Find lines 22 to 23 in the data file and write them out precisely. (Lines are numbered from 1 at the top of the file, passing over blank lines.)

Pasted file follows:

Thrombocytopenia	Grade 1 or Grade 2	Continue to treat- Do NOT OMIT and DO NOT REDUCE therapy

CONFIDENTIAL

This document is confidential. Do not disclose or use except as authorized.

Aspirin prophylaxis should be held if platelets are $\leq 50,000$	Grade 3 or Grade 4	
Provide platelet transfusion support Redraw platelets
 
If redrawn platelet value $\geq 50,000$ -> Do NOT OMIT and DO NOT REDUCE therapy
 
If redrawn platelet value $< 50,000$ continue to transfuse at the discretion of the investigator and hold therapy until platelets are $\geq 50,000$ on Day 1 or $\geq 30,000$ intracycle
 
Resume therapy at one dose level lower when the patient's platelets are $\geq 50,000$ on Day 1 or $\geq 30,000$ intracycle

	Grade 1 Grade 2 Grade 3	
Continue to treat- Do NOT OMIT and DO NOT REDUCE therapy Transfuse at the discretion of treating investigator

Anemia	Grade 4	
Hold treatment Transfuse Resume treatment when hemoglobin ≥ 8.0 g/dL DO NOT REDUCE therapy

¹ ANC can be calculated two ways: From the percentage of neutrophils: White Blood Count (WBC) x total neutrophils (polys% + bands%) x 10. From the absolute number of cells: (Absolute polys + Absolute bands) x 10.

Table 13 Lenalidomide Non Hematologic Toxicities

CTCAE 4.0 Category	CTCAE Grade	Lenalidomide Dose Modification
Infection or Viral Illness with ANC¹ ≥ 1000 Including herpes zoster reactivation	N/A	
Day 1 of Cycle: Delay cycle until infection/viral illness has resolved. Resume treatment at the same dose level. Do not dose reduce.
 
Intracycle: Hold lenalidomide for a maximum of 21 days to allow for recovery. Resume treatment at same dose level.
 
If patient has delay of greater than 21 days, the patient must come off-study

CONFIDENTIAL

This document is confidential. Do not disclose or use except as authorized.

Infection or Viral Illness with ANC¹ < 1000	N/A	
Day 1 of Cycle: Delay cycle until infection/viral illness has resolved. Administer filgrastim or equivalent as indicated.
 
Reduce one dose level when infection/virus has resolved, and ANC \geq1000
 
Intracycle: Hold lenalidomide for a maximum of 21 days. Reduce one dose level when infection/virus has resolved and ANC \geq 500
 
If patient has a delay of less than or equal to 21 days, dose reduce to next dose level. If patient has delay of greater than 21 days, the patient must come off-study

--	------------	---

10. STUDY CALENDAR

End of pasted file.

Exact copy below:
Infection or Viral Illness with ANC¹ < 1000	N/A	
Day 1 of Cycle: Delay cycle until infection/viral illness has resolved. Administer filgrastim or equivalent as indicated.
 